The details of polar ozone hole formation differ from that of mid-latitude thinning, but the most important process in both is catalytic destruction of ozone by atomic halogens. The main source of these halogen atoms in the stratosphere is photodissociation of man-made halocarbon refrigerants (CFCs, freons, halons). These compounds are transported into the stratosphere after being emitted at the surface. Both types of ozone depletion were observed to increase as emissions of halo-carbons increased.
An atmosphere (New Latin atmosphaera, created in the 17th century from Greek ἀτμός [atmos] "vapor" and σφαῖρα [sphaira] "sphere") is a layer of gases surrounding a material body of sufficient mass that is held in place by the gravity of the body. An atmosphere is more likely to be retained if the gravity is high and the atmosphere's temperature is low.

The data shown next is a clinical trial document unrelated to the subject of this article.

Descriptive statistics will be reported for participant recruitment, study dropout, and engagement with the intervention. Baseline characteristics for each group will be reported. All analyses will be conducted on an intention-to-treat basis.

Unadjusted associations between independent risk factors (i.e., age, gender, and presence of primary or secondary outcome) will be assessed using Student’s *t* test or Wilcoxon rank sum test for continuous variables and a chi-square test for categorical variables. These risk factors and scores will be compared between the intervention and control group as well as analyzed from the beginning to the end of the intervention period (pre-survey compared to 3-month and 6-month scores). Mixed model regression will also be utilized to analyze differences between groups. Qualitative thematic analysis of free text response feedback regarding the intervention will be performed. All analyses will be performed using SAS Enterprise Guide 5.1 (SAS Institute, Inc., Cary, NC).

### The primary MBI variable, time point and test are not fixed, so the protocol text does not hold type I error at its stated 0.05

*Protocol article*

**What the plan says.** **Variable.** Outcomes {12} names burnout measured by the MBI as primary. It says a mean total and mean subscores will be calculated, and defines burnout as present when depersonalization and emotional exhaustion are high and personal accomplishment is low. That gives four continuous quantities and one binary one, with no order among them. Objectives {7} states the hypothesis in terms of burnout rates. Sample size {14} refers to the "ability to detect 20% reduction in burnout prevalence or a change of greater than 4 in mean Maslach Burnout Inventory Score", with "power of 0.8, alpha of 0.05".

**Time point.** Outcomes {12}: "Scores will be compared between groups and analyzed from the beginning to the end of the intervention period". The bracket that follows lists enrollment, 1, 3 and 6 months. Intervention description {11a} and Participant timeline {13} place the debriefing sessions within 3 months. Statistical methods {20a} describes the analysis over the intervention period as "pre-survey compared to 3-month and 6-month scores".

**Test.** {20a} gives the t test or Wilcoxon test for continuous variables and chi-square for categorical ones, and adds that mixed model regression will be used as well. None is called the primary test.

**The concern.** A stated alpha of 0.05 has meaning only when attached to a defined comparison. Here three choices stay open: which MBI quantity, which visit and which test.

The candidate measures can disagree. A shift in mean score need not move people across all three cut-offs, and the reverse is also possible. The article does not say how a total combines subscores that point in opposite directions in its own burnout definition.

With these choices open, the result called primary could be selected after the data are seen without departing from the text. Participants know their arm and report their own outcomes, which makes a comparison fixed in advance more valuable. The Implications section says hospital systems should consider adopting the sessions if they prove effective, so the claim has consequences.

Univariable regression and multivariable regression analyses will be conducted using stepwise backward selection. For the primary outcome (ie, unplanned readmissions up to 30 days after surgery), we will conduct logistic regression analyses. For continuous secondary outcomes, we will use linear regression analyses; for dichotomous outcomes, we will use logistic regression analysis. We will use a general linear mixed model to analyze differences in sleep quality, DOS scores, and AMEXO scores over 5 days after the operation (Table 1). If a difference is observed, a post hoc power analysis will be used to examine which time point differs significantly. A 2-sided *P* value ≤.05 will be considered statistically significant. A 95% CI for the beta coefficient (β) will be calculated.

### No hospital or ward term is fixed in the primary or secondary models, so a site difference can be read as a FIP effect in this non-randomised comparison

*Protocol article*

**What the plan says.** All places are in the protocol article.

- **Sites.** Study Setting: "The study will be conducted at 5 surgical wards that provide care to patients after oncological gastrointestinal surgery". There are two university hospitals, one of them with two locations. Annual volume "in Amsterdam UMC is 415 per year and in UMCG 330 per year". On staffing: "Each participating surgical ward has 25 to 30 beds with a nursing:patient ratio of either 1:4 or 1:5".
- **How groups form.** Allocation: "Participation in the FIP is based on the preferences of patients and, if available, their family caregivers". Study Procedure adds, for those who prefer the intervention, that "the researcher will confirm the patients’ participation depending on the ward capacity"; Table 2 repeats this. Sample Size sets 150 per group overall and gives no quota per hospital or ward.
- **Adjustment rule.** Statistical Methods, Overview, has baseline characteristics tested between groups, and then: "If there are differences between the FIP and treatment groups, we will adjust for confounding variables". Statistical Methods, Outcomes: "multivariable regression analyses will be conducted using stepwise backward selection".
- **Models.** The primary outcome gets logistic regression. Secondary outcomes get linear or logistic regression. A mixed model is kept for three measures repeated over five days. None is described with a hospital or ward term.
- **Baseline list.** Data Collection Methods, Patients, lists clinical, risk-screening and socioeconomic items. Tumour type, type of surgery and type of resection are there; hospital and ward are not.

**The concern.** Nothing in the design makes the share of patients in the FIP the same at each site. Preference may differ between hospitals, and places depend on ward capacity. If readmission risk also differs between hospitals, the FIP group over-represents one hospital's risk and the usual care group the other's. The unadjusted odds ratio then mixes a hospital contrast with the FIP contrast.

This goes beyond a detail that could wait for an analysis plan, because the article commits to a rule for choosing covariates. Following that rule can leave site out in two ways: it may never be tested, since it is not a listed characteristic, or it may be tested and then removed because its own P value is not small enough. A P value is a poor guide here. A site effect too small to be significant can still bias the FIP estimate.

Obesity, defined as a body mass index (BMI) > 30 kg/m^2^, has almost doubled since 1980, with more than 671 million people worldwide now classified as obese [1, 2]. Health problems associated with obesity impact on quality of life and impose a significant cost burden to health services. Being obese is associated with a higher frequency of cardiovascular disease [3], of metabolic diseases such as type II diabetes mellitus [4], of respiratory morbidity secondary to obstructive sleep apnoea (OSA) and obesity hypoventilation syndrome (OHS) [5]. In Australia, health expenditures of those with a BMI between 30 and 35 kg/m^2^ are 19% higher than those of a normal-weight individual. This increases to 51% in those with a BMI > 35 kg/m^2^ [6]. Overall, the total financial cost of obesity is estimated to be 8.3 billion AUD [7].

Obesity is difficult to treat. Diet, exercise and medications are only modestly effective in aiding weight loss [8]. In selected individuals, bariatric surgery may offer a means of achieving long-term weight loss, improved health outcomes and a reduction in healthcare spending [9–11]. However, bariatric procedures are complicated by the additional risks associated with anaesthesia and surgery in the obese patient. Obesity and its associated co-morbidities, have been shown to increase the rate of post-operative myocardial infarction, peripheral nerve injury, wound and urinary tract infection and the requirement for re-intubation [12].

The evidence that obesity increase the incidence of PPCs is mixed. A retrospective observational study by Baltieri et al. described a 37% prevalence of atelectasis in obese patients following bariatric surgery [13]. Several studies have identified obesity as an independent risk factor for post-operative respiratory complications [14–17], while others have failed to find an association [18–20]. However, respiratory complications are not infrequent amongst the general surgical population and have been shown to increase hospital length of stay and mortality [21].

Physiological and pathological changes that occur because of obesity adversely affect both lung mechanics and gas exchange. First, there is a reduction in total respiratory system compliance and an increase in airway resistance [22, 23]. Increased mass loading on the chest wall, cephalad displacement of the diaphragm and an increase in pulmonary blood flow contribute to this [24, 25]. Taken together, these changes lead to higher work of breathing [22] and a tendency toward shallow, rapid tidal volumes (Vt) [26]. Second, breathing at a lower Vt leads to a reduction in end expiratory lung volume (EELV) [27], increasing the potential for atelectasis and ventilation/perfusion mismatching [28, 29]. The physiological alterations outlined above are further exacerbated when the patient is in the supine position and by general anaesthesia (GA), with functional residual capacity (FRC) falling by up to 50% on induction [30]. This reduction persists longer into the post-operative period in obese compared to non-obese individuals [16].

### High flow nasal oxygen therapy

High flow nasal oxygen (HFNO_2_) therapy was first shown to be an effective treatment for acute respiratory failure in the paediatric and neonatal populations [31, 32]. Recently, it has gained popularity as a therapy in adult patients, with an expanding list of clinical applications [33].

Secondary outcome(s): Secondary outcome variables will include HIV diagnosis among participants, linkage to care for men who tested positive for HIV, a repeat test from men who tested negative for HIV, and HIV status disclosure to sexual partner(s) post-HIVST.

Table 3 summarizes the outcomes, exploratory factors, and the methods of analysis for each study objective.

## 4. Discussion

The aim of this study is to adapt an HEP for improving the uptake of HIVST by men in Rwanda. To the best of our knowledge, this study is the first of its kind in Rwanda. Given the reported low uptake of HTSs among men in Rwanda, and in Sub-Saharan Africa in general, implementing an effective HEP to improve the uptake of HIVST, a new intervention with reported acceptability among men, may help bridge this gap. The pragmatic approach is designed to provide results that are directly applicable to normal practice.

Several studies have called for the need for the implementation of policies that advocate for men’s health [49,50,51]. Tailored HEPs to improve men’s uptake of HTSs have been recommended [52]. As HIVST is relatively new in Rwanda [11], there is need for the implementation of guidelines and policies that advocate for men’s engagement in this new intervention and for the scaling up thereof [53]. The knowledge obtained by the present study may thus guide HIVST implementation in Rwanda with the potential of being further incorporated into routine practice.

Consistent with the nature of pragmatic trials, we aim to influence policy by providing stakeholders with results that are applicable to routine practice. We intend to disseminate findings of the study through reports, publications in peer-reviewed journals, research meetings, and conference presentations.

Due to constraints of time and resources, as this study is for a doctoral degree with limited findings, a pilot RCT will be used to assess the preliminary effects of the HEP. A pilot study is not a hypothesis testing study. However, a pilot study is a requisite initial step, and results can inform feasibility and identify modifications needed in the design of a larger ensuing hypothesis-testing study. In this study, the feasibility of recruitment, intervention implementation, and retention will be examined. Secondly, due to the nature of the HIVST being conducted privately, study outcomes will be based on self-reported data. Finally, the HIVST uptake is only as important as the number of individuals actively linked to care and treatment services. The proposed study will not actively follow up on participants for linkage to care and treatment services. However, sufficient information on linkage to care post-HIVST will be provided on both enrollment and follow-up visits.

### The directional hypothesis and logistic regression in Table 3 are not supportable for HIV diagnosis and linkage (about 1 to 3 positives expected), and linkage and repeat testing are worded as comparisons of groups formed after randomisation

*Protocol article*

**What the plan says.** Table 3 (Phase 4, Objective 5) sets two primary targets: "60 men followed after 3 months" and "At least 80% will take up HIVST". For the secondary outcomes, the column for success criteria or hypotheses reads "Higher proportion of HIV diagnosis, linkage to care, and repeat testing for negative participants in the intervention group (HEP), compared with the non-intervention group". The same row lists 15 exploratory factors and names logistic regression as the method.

Earth's atmosphere, which contains oxygen used by most organisms for respiration and carbon dioxide used by plants, algae and cyanobacteria for photosynthesis, also protects living organisms from genetic damage by solar ultraviolet radiation. Its current composition is the product of billions of years of biochemical modification of the paleoatmosphere by living organisms.
The electromagnetic spectrum is the range of all possible frequencies of electromagnetic radiation. The "electromagnetic spectrum" of an object has a different meaning, and is instead the characteristic distribution of electromagnetic radiation emitted or absorbed by that particular object.
The electromagnetic spectrum extends from below the low frequencies used for modern radio communication to gamma radiation at the short-wavelength (high-frequency) end, thereby covering wavelengths from thousands of kilometers down to a fraction of the size of an atom. The limit for long wavelengths is the size of the universe itself, while it is thought that the short wavelength limit is in the vicinity of the Planck length, although in principle the spectrum is infinite and continuous.